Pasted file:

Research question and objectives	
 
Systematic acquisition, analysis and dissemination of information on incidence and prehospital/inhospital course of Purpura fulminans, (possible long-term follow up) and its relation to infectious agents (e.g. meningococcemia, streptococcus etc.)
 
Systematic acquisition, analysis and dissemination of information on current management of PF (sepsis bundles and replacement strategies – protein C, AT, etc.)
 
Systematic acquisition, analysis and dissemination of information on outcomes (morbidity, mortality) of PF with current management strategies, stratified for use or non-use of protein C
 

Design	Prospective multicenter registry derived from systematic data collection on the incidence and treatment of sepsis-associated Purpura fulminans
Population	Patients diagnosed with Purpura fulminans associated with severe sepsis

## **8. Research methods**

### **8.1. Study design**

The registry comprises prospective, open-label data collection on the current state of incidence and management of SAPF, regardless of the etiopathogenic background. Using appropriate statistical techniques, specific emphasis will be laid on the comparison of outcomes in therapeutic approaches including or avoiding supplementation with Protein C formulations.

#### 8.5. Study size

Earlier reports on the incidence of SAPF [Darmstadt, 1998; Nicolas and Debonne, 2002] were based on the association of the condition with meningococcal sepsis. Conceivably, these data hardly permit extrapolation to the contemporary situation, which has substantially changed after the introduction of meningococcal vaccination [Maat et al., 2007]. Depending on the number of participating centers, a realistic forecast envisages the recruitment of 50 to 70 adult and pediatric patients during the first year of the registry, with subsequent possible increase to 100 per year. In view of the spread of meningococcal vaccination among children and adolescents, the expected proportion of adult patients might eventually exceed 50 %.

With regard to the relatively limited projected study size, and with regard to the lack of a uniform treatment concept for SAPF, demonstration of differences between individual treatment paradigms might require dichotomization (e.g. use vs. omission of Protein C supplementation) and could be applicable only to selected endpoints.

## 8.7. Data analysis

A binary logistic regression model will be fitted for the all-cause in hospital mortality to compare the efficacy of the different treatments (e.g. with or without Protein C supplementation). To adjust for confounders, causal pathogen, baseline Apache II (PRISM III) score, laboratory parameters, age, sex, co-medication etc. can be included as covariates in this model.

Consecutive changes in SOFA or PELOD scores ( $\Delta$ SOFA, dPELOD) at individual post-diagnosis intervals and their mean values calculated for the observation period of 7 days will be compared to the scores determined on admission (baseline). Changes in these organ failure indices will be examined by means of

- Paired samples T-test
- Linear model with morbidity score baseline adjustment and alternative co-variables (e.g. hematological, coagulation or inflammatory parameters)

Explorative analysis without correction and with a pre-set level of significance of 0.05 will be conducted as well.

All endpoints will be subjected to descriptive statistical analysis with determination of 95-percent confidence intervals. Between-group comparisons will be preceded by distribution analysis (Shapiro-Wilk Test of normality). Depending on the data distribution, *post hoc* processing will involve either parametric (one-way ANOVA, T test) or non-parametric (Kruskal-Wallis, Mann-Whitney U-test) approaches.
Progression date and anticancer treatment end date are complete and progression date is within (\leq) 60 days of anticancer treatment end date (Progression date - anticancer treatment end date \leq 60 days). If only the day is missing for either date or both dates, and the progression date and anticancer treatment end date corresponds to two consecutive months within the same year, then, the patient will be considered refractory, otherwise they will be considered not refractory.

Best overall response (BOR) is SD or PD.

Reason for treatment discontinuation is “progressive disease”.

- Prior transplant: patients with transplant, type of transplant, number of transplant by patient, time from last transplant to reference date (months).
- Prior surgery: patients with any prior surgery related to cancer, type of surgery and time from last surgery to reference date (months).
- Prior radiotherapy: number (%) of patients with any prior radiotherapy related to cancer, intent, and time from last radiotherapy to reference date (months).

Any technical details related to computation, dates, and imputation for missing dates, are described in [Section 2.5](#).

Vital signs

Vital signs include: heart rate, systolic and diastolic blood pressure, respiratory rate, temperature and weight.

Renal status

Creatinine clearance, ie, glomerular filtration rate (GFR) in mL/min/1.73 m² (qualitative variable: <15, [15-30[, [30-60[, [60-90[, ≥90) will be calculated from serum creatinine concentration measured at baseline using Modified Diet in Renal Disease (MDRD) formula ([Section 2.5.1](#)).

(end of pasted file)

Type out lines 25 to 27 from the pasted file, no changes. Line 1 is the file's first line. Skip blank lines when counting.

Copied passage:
- Prior radiotherapy: number (%) of patients with any prior radiotherapy related to cancer, intent, and time from last radiotherapy to reference date (months).

Any technical details related to computation, dates, and imputation for missing dates, are described in [Section 2.5](#).

Vital signs